The Standing Committee on Industry, Science and Technology just finished hearings about how it should update the Copyright Act. If you’d like to read the submissions, they are available on the committee website, where presumably the report will also appear once it’s ready.
Europe also has a revision of copyright rules underway that are continuing to evolve based on the discussions around Brexit.
Given that copyright laws are being updated in Canada and elsewhere right now, I thought it was a good time to highlight the international treaties that enable all creators to own and sell our work.
Here’s my brief infographic to give you an idea of which treaties you want to understand.
What is affiliate marketing?
If you’ve been following my blog recently, you’ll notice that I’ve added links to products that I recommend onto various posts. Those links identify me to the company involved. If you purchase a product using one of my links, I get a commission.
I’ve identified my affiliates as a list of recommendations under the “work with me” tab.
I experimented with this brand of marketing a few years ago. The hassle of getting the affiliate links to work on my site made it too difficult given the few visitors who clicked on the links.
Recently, I decided to experiment with them again, because people have been asking me where they can purchase my books.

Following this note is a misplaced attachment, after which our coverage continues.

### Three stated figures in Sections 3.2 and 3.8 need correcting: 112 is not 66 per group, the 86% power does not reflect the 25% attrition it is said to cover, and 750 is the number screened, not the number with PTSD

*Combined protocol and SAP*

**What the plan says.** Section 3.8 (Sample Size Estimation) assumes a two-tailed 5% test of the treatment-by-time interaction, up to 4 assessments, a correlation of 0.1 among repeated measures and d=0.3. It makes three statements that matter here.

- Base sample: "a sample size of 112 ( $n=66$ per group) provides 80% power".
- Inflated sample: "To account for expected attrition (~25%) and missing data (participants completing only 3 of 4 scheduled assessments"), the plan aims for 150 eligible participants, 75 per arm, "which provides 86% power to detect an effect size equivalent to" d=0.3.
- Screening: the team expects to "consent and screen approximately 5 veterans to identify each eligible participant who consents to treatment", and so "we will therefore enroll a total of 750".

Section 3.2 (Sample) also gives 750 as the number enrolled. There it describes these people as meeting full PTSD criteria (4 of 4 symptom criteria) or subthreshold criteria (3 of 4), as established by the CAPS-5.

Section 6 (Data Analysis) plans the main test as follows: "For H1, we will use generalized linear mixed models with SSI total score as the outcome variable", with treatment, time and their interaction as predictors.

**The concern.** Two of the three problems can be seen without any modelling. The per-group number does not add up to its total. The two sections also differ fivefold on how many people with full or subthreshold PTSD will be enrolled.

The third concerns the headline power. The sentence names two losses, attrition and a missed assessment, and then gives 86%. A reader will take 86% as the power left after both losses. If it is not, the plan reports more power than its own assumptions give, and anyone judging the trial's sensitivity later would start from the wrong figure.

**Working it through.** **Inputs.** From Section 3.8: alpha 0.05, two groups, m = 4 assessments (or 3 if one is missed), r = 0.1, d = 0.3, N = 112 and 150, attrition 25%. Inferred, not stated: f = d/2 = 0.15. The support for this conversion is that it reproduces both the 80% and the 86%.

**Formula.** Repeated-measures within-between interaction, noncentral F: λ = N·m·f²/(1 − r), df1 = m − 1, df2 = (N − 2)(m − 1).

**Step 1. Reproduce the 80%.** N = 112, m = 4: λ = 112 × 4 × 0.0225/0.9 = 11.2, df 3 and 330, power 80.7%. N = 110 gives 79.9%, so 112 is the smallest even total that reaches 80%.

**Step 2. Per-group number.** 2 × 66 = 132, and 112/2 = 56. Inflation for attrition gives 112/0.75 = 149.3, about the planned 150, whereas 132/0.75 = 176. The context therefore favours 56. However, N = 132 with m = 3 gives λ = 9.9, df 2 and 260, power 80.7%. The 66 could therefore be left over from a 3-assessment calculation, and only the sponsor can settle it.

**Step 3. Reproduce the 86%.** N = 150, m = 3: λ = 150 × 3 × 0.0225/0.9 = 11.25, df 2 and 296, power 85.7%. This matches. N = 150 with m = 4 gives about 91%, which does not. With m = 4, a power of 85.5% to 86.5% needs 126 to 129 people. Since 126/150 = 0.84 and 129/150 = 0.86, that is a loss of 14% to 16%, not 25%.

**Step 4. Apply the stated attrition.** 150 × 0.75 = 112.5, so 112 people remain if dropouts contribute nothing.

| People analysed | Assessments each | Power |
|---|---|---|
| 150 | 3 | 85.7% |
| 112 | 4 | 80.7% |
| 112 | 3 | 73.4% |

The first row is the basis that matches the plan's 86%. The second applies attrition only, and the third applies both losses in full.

Also, affiliate revenue makes sense as I explore the self-publishing model more deeply than before.
But I’m still struggling with the technology.
Companies want assurances that your relationship with them will lead to sales, so you have to apply to get the right to put links on your site.
Then you have to learn their operating system to get the links you actually want. My site is not an e-commerce site, so I have no desire for those massive banners all over the place.
All I want to do is give you the appropriate deep link so that you can buy my books, buy a book I recommend; or try one of the services I love without too much trouble while also supporting my work.
That takes time and I’m not that proficient at creating deep links properly.
The result, once I get it set up will be awesome though. Country flags tell you which link to use. If you’re in Canada, you can order from Canadian stores. If you’re in Brazil, you can order from stores in that country.
I also believe in the model itself. Affiliations enable companies to track new clients with recommendations from customers and put a value on word-of-mouth.
It also gives companies a chance to fix something when they mess up.
I’ve purchased many products using affiliation codes from people I love. Recently, I had a mild problem with one of these services. My business isn’t crucial to this company yet, but I contacted the person who recommended them to me. That person kindly sent them an email on my behalf and the company in question fixed the problem right away.
That’s the kind of community these affiliations create. It’s like living in a small town. All of a sudden, none of us are numbers anymore.
We’re all people.
When affiliates work the way they should, and when everyone takes a personal interest in the products they recommend, everyone ends up knowing someone who can help when things go wrong.
So I apologize for any broken links or frustrations you might experience. Just let me know, and I’ll try to fix it.
And thank you to everyone who purchases something from one of the companies I recommend.
Also, thank you to the people who recommended the products I love.